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Topics in Linguistics C: The phonetics and phonology of tone accent systems: synchronic and diachronic typology



In this course, we discuss how tone accent systems develop over time, and how cross-dialectal variation can be analyzed from a synchronic and diachronic perspective. Furthermore, the students get to know different ways to conduct empirical research on tone accent oppositions (e.g. production and perception studies). Our empirical focus will be on the Franconian tone accents, spoken in parts of Belgium, Germany, and the Netherlands. Throughout the classes, we also compare the Franconian accents to related prosodic systems, particularly to Scandinavian.

Franconian distinguishes two tone accents, Accent 1 and Accent 2: for instance, in many dialects, the difference between [bɛin2] ‘leg-sg’ (Accent 2) and [bɛin1] ‘leg-pl’ (Accent 1) is primarily based on the tonal contour. Yet the accent opposition can also be manifested in other ways, viz. via durational and / or segmental contrasts. Due to this richness of correlates, Franconian is a perfect example to show how word stress, (intonational) tone, and segmental structure can interact with each other. As we shall see, such interactions are highly relevant for ongoing debates on the synchronic and diachronic analysis of accent contrasts. The phenomenon bears on some of the most fundamental issues in phonology: the relation between phonological representations and their phonetic realization, as well as the relation between synchrony and diachrony.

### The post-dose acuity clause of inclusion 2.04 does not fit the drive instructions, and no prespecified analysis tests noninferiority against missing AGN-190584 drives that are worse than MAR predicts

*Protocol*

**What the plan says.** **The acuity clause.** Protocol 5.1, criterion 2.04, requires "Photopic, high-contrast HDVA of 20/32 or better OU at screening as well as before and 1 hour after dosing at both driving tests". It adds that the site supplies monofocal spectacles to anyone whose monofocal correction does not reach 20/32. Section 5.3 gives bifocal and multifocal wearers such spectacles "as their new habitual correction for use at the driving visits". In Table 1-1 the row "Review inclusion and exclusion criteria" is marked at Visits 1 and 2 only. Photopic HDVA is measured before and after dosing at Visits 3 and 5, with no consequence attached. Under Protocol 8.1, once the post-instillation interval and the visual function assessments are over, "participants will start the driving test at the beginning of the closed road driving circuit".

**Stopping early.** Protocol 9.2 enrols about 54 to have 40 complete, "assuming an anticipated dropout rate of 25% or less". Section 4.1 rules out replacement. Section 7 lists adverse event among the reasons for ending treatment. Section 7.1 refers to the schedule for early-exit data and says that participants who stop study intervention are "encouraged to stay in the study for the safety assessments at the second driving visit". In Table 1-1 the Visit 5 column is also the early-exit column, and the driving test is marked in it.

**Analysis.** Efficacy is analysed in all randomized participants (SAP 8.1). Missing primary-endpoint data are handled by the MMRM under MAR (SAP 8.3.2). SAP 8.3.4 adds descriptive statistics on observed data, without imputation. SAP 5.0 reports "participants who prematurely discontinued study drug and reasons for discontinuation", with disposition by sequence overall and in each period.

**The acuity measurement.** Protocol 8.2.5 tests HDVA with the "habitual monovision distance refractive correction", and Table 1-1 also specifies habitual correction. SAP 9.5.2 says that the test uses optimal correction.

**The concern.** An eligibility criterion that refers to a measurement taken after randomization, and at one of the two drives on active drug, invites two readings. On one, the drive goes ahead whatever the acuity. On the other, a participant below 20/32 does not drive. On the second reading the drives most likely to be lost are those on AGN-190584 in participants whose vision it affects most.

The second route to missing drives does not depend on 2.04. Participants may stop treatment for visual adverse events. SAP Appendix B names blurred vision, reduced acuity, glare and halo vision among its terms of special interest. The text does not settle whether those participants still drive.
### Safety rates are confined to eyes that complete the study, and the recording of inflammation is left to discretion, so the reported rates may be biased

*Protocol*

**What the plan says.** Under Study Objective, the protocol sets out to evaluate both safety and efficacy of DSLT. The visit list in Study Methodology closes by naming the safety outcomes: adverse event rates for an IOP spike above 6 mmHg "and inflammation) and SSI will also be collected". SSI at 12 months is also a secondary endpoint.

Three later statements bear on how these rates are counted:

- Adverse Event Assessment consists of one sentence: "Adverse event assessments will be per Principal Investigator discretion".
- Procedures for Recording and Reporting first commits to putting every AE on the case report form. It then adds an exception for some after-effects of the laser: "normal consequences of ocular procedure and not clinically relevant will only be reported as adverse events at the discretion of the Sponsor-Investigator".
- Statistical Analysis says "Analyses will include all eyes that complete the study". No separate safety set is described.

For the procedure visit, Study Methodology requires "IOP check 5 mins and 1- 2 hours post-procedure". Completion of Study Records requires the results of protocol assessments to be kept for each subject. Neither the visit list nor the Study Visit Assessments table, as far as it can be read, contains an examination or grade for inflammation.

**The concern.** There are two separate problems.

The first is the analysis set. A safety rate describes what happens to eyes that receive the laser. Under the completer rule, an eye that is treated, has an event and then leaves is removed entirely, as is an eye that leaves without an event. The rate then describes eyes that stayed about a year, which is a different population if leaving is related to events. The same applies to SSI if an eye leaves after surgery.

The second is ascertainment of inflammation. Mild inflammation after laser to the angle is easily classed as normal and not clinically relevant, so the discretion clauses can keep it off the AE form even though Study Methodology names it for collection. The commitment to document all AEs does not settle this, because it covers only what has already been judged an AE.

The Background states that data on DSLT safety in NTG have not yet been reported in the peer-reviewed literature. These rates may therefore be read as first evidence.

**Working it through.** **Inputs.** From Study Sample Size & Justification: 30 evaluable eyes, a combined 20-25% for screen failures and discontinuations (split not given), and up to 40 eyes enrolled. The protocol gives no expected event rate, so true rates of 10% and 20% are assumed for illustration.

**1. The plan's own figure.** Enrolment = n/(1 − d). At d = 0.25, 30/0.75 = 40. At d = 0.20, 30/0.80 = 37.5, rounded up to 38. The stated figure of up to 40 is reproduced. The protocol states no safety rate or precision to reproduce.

Course objectives

At the end of the semesters, the students are able…

  • to name and discuss prosodic characteristics of tone accent systems, particularly of Franconian

  • to apply different theoretical approaches to data from tone accent languages, in diachronic and synchronic studies

  • to plan their own research projects on tone accent dialects


The timetable will be available by June 1st at the website of Linguistics. Please check the Timetable

Mode of instruction


Assessment method

  • Oral presentation of a research paper (20%)

  • Paper (80%)


Information, exercises Blackboard

Reading list

To be provided on Blackboard


Prospective students, please check the Study Abroad/Exchange website for information on how to apply.

After application, students are to register for courses and exams through uSis

Contact information

By E-mail: Coordinator of Studies